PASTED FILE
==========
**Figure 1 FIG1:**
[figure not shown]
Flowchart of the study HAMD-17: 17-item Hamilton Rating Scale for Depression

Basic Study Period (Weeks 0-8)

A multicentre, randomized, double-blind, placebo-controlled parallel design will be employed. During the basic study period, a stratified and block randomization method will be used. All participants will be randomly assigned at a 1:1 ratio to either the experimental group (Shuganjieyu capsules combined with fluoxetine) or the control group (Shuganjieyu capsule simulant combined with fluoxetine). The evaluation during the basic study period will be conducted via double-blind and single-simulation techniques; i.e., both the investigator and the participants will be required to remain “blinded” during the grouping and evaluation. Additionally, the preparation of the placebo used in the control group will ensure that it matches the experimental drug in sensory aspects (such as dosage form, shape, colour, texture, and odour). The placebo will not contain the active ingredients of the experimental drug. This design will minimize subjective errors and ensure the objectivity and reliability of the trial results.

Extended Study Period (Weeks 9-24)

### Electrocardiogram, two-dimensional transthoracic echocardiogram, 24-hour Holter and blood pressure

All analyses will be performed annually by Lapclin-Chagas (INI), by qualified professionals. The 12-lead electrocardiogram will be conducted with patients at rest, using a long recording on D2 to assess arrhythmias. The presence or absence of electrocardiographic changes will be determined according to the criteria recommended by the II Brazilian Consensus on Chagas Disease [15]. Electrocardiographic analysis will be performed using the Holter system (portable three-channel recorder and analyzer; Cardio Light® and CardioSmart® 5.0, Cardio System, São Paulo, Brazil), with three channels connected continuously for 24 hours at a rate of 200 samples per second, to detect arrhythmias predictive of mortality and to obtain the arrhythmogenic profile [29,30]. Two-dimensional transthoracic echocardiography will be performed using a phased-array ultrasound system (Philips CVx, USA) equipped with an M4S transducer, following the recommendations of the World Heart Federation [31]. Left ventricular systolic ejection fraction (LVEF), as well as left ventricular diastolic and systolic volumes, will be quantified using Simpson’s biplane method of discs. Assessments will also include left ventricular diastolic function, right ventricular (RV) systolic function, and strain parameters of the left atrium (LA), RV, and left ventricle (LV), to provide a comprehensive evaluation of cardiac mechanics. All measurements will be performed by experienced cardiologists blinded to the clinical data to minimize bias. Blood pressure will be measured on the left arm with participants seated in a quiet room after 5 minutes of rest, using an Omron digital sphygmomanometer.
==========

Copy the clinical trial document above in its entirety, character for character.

**Figure 1 FIG1:**
[figure not shown]
Flowchart of the study HAMD-17: 17-item Hamilton Rating Scale for Depression

Basic Study Period (Weeks 0-8)

A multicentre, randomized, double-blind, placebo-controlled parallel design will be employed. During the basic study period, a stratified and block randomization method will be used. All participants will be randomly assigned at a 1:1 ratio to either the experimental group (Shuganjieyu capsules combined with fluoxetine) or the control group (Shuganjieyu capsule simulant combined with fluoxetine). The evaluation during the basic study period will be conducted via double-blind and single-simulation techniques; i.e., both the investigator and the participants will be required to remain “blinded” during the grouping and evaluation. Additionally, the preparation of the placebo used in the control group will ensure that it matches the experimental drug in sensory aspects (such as dosage form, shape, colour, texture, and odour). The placebo will not contain the active ingredients of the experimental drug. This design will minimize subjective errors and ensure the objectivity and reliability of the trial results.

Extended Study Period (Weeks 9-24)

### Electrocardiogram, two-dimensional transthoracic echocardiogram, 24-hour Holter and blood pressure

All analyses will be performed annually by Lapclin-Chagas (INI), by qualified professionals. The 12-lead electrocardiogram will be conducted with patients at rest, using a long recording on D2 to assess arrhythmias. The presence or absence of electrocardiographic changes will be determined according to the criteria recommended by the II Brazilian Consensus on Chagas Disease [15]. Electrocardiographic analysis will be performed using the Holter system (portable three-channel recorder and analyzer; Cardio Light® and CardioSmart® 5.0, Cardio System, São Paulo, Brazil), with three channels connected continuously for 24 hours at a rate of 200 samples per second, to detect arrhythmias predictive of mortality and to obtain the arrhythmogenic profile [29,30]. Two-dimensional transthoracic echocardiography will be performed using a phased-array ultrasound system (Philips CVx, USA) equipped with an M4S transducer, following the recommendations of the World Heart Federation [31]. Left ventricular systolic ejection fraction (LVEF), as well as left ventricular diastolic and systolic volumes, will be quantified using Simpson’s biplane method of discs. Assessments will also include left ventricular diastolic function, right ventricular (RV) systolic function, and strain parameters of the left atrium (LA), RV, and left ventricle (LV), to provide a comprehensive evaluation of cardiac mechanics. All measurements will be performed by experienced cardiologists blinded to the clinical data to minimize bias. Blood pressure will be measured on the left arm with participants seated in a quiet room after 5 minutes of rest, using an Omron digital sphygmomanometer.